Finschool By 5paisa

  • #
  • A
  • B
  • C
  • D
  • E
  • F
  • G
  • H
  • I
  • J
  • K
  • L
  • M
  • N
  • O
  • P
  • Q
  • R
  • S
  • T
  • U
  • V
  • W
  • X
  • Y
  • Z

Quantitative Trading

Quantitative Trading

What is Quantitative Trading?

Quantitative trading is a type of trading that uses quantitative analysis and mathematical models to analyse the change in price and volume of securities in the stock market. Mathematical models and computation are used to collect and analyse data on investment opportunities.

As quantitative trading is generally used by financial institutions and hedge funds, the transactions are usually large and may involve the purchase and sale of millions of shares and other securities. However, quantitative trading is becoming more commonly used by individual investors.


Depending on the trader’s research and preferences, quantitative trading algorithms can be customized to evaluate different parameters related to a stocks. Consider the case of a trader who believes in price action. They can choose to write a simple program that picks out the winners during an upward price momentum in the markets. During the next market upturn, the program will buy those stocks.

This is a fairly simple example of quantitative trading. Typically, a collection of parameters, like technical analysis & fundamental analysis, is used to pick out a complex mix of stocks and then our designed into an algorithm to maximize profits. These parameters are programmed into a trading system to take advantage of market movements.

Components of a Successful Quantitative Trading Model –  

The 3 main components are Finance, Mathematics and Programming. Finance gives us the trading idea, mathematics helps us quantify the opportunity, and programming helps us test and implement the trading strategies.

  1. Finance-

Understanding finance, economics and how the market works is the most important part of quantitative trading. This gives us the skills to identify and find trading opportunities. In many cases, having knowledge of other specific domains is useful if we are trading products in those industries.

For example, understanding the demand and supply process is useful if you are trading FMCG companies.

  1. Mathematics-

For most trading ideas, you just need high school level statistics. This knowledge is necessary to calculate how big or small an opportunity is, and to calculate how big your trades should be. Let’s say a trade wins’ 50% of the time with a 15% return, loses 40% of the time with a 10% loss and loses 10% of the time with a 100% loss. Is this a good opportunity? If yes, how much should we trade?

  1. Programming

Programming will help you test, improve and deploy your quantitative trading strategy. Programming is usually the last piece of the puzzle after the initial strategy design phase. However, it is increasingly important as new strategies require technical skills at the onset. You must be able to program the strategies as required by the script.

Quantitative Trading Systems: 

Quant traders develop systems to identify new opportunities – and often, to execute them as well. While every system is unique, they usually contain the same components:

  • Strategy

  • Back-testing

  • Execution

  • Risk management

  • P/L Analysis

Advantages Quantitative Trading: –

The use of quantitative trading techniques automates tasks that were manually completed by investors. It saves time and energy of the investor which was before used in effectively monitoring, analysing and making decisions.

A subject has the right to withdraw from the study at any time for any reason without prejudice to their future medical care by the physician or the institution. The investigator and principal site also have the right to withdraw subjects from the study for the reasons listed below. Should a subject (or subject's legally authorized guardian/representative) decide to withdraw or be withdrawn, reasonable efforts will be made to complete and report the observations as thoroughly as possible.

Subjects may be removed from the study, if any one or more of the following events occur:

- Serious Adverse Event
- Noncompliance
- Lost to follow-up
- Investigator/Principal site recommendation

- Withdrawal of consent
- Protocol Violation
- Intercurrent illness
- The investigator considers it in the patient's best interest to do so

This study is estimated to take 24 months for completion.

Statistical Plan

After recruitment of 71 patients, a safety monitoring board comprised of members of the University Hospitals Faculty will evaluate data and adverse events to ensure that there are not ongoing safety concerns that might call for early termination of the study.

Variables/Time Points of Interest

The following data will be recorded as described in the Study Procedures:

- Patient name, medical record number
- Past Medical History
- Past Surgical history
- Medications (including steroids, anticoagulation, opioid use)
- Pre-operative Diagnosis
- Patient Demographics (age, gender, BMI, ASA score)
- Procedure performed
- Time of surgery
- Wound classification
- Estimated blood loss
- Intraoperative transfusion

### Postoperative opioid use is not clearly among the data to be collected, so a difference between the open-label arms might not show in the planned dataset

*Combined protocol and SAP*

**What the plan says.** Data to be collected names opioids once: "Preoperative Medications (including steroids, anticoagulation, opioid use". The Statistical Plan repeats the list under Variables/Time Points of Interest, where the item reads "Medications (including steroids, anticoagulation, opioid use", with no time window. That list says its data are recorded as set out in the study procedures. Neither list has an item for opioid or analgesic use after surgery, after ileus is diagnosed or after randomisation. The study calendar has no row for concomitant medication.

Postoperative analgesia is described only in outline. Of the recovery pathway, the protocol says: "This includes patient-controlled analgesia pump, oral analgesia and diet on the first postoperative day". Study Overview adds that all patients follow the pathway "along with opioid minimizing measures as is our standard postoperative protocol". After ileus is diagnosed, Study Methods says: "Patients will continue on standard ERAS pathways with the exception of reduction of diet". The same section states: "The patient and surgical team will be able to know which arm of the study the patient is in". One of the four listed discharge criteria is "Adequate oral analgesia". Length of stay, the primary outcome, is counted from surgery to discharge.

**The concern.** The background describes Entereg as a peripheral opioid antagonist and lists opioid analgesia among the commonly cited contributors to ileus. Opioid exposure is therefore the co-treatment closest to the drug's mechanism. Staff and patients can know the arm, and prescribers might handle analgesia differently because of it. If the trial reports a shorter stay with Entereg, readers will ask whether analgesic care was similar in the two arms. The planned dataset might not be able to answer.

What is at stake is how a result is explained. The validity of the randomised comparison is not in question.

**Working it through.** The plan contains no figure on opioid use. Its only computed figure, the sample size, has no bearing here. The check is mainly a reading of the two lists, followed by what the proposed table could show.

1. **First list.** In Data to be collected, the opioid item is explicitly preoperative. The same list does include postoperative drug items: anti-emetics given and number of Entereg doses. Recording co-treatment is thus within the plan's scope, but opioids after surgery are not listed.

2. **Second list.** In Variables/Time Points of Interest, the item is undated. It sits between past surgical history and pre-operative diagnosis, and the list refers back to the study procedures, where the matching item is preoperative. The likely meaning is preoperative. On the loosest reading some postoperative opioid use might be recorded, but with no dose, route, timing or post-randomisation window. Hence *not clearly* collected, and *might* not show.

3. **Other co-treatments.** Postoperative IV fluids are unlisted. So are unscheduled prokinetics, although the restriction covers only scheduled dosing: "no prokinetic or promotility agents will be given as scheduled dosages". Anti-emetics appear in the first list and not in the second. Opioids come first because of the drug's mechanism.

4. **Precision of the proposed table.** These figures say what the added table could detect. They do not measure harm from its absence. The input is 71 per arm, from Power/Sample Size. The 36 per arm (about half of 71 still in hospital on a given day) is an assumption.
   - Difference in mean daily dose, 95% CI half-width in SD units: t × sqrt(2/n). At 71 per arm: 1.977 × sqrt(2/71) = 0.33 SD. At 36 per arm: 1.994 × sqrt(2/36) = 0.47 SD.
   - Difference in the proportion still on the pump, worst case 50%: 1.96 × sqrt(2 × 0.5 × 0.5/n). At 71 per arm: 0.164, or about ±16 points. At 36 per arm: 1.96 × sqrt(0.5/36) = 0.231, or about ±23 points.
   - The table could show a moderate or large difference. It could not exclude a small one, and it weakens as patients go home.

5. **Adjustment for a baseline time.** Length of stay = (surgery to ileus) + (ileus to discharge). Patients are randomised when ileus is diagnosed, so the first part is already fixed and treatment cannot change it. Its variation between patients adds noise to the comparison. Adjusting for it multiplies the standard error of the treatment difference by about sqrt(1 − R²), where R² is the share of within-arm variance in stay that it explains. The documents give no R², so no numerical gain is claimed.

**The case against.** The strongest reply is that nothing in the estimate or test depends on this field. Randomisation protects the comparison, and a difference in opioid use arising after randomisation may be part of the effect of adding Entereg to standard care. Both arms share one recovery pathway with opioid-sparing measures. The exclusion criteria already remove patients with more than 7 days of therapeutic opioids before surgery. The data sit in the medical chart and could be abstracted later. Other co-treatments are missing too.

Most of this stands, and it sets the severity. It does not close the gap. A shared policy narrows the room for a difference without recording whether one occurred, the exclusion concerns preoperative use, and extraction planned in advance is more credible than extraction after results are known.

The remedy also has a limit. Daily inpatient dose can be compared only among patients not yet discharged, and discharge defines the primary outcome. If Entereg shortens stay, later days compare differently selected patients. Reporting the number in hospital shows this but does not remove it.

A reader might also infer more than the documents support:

Emotion is another important aspect that hinders the ability of traders. It can either be greed or fear when trading. Emotions serve only to choke rational thinking, which generally leads to losses. Mathematical models and computers do not encounter such a problem, so quantitative trading eliminates the problem of “emotion-based trading.”

Disadvantages Quantitative Trading: –

As the financial markets are very dynamic, we can never say that that the markets environment will stay the same. That is why quantitative trading fails to be fully automated as it must be changed with the passage of time and the market’s mood.

Why To Use Quantitative Trading?

One can use quantitative trading to:

  • Collect large amount of data (web scraping)

  • Fire a trade with lightning quick reactions

  • Fire many trades in a short time

  • Fire a trade where you need a precise price

  • Monitor the markets 24/5 or 24/7

  • Analyse large amounts of data

  • Analyse data quickly

  • Analyse text or images (using machine learning)

  • Correct most of the time

  • Gives scope of back-testing

Important FAQs: –

Do quant traders always make profit?

As it is important to possess a certain level of mathematical skill, training, and knowledge, quant traders are often in demand on Wall St. Indeed, many quants have advanced degrees in fields like applied statistics, computer science, or mathematical modelling. As a result, successful quants can earn a great deal of profits, especially if they are employed by a successful hedge fund or trading firm.

Who is a quant trader?

These traders use mathematical models and large data sets to identify trading opportunities to buy and sell securities.

How Can I Become A Quant Trader?

An aspiring quant trader needs to be skilled and interested in all things related to his subject. A bachelor’s degree in math, a master’s degree in financial engineering or quantitative financial modelling, or an MBA are all helpful for scoring a job; many analysts will also have a Ph.D. in these or similar fields. In addition to an advanced degree, a quant should also have experience and familiarity with data mining, research methods, statistical analysis, and automated trading systems.

Related Words

View All
operating leverage

Operating Leverage

Read More
Sharpe Ratio

Sharpe Ratio

Read More


Read More